Refugee-aid groups react swiftly to Reagan budget cuts

By , Staff correspondent of The Christian Science Monitor

Shock waves from some of the Reagan administration's proposed budget cuts travel far -- all the way to Southwest Asian refugee camps packed with 196,468 Indochinese men, women, and children as of Jan. 31.

Almost before anyone in Washington noticed, refugee program coordinators in Hong Kong, Malaysia, and Thailand toted up the figures. They found that the Reagan administration was proposing to cut $72 million in 1981 and $102 million in 1972 from the State Department and Department of Health and Human Services refugee assistance programs.

So John and Esther Fitzstevens took a break from working with Vietnamese refugees in Hong Kong and the Philippines to deliver a message to their fellow Americans: Indochinese refugees urgently need new American sponsors.

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From their daily work with the 20,000 Vietnamese refugees overflowing Hong Kong's camps, the Fitzstevenses estimate that three times more people are fleeing Vietnam this year than last. This flood of "boat people" continues despite evidence that only about half the refugees survive the dangerous sea journey to freedom.

Mrs. Fitzstevens explains that the risk has increased because dwindling international interest has cut off the humanitarian naval patrols that rescued thousands off the Vietnamese coast in past years.

Dramatic rescues at sea continue, say the Fitzstevenses, but not as the result of coordinated government programs. In one case, Mrs. Fitzstevens recalls, an overloaded boat was steered to a passing freighter by a persistent school of dolphins.

Based on what they've learned from the most recent arrivals in Hong Kong, John and Esther Fitzstevens, who both speak fluent Vietnamese, are convinced that the flow of refugees is likely to increase over the next year. So during their visit to Chicago, the couple thanked church groups that have sponsored refugees and tried to recruit new sponsors.

The Fitzstevenses are returning to Hong Kong, where they are directors of East Asia Affairs for World Relief Corporation (WRC). This Wheaton, Ill.-based international relief and development agency has arranged United States sponsorship for more than 30,000 refugees. WRC vice-president Andy Bishop told the Monitor this sponsorship program has "an 85 to 90 percent success rate, based on the refugees being employed and self-sufficient within a year."

One reason for the success rate is Djoua Xiong, a Hmong from Laos who works from a Chicago base to help newcomers settle into American life. According to Djoua, the main difficulty at present is lack of new sponsorships.He notes that the US is willing to accept 14,000 Indochinese refugees every month from the more than 150,000 Laotians, Vietnamese, and Cambodians cleared for resettlement. Andy Bishop is particularly anxious to recruit more US sponsors immediately, knowing that the US government soon may cut back on the number of refugees permitted to enter the country.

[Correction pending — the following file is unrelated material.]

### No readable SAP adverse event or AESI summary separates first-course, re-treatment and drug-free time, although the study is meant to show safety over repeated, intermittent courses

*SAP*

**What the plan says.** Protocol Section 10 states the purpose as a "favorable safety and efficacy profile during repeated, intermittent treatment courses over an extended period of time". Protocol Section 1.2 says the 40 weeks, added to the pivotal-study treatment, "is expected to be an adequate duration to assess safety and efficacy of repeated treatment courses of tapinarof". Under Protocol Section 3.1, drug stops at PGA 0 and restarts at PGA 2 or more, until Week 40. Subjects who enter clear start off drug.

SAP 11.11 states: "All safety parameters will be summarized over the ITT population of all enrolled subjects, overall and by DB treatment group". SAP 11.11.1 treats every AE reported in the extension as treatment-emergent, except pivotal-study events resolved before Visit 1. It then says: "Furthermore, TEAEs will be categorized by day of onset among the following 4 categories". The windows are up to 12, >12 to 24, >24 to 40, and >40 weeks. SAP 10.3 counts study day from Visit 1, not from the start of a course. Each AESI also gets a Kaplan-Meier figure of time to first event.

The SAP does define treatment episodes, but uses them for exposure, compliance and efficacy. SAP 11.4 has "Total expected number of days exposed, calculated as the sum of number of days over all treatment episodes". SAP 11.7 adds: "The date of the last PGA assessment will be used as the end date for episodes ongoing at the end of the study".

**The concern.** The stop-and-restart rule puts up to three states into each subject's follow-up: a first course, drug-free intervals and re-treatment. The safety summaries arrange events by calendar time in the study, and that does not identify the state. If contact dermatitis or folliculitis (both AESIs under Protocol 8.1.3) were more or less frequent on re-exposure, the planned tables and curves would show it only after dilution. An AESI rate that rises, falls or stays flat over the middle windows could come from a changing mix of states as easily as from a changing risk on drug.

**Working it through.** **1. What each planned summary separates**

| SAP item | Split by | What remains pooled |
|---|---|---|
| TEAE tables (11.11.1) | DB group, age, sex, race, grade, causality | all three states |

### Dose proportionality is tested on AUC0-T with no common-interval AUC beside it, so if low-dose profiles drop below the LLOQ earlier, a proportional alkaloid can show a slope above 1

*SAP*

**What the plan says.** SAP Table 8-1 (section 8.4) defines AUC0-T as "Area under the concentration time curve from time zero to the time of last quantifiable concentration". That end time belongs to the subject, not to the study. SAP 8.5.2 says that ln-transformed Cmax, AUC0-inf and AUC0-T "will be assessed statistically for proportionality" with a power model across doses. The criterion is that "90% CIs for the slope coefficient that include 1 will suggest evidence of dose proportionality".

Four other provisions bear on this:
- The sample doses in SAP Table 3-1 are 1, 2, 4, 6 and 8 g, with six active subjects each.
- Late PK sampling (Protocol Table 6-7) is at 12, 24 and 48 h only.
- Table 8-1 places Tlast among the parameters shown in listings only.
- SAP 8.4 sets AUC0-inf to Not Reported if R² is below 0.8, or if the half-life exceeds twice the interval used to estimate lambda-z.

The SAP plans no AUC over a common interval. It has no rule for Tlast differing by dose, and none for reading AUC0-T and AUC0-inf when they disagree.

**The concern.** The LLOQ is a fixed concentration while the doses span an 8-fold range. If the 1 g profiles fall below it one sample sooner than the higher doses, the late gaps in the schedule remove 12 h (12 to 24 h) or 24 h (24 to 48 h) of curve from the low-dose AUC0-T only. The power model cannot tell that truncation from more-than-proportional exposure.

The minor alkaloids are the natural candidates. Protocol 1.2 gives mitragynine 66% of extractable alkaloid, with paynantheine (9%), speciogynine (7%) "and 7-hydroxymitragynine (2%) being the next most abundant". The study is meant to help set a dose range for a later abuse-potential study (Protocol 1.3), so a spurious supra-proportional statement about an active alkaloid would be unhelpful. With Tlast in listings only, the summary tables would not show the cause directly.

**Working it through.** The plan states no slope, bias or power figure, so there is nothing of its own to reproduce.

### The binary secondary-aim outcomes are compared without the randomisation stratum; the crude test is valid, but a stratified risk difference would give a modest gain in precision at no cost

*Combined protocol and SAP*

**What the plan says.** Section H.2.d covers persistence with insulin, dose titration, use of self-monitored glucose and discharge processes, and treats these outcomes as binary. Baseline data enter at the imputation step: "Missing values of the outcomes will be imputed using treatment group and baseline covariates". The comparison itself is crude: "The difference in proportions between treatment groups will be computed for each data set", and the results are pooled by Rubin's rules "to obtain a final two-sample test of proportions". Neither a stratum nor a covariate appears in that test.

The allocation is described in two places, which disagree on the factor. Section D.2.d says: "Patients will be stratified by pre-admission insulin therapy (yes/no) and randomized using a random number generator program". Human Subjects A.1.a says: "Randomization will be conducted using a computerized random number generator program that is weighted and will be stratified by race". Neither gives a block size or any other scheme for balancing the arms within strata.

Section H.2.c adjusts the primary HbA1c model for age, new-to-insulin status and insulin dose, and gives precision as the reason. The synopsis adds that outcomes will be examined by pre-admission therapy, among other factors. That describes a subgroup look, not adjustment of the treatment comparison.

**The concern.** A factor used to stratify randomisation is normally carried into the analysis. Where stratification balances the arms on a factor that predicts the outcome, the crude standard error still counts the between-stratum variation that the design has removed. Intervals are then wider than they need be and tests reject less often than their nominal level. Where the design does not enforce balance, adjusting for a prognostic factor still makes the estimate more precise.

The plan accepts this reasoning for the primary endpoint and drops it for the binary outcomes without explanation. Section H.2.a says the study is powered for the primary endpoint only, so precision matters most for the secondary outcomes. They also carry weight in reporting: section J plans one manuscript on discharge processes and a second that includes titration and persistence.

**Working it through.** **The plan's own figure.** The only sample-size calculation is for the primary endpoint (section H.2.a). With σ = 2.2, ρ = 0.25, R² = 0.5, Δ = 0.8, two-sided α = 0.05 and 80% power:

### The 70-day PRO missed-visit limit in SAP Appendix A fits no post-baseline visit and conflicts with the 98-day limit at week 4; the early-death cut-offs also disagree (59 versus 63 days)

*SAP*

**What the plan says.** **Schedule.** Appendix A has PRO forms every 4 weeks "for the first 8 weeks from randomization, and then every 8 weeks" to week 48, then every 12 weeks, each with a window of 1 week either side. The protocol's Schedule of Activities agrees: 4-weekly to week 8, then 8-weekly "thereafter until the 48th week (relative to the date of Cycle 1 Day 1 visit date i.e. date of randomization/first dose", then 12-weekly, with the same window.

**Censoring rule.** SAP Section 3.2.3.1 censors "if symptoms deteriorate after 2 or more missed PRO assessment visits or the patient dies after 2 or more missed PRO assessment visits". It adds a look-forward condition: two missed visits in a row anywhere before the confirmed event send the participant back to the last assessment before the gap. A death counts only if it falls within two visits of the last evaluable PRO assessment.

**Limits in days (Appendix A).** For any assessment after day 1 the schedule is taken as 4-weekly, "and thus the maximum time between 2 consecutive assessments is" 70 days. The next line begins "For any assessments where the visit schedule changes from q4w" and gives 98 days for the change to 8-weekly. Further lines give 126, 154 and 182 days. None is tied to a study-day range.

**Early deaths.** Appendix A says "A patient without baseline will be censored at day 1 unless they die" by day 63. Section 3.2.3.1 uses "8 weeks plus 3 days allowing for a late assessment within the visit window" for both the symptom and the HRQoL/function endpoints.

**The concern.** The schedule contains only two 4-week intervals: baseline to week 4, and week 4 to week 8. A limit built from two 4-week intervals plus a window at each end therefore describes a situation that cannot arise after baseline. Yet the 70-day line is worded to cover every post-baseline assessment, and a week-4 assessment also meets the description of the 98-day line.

Just a year ago there were backlogs of refugees in Southeast Asian refugee processing centers waiting for officials to complete complex paper work. Now, says John Fitzstevens, "in Hong Kong and Bataan, the officials are moving at top speed.There's no backlog, they're short of people to process."

"The big backlog," Andy Bishop adds, "is wth sponsors in the United States, where people seem to have forgotten about the refugee problem."

John and Esther Fitzstevensens make sure that refugees waiting for US sponsors don't waster their time in the camps. Remembering the "cross-cultural" problems she encountered raising her four children in Vietnam for 17 years, Mrs. Fitzstevens works hard to help the Vietnamese prepare for life in America.

"Many things which they consider polite, we consider rude, and vice versa," she says. So, for instance, she prepares them for sitting close to the dining table as Westerners do --considered a sign of greed in Vietnam.

Mrs. Fitzstevens finds tremendous gratitude for her work, particularly for her practice of inviting Vietnamese for meals in her home. "The Communists told a lot of lies about white people," she says. After one meal, a Vietnamese told her that "that the Communists told us no dogs or yellow race would even be allowed in a white man's yard, and here I am in your home, eating cake made with a white woman's hands."

She says that "when they [refugees] feel love and concern from the people who were meant to be so bad, it really means a lot."

WRC workers in the Hong Kong and Philippines camps also try to provide the refugees with useful skills. John Fitzstevens explains that they expanded their typing classes after a number of refugees wrote back from America to say these classes helped them land good jobs quickly

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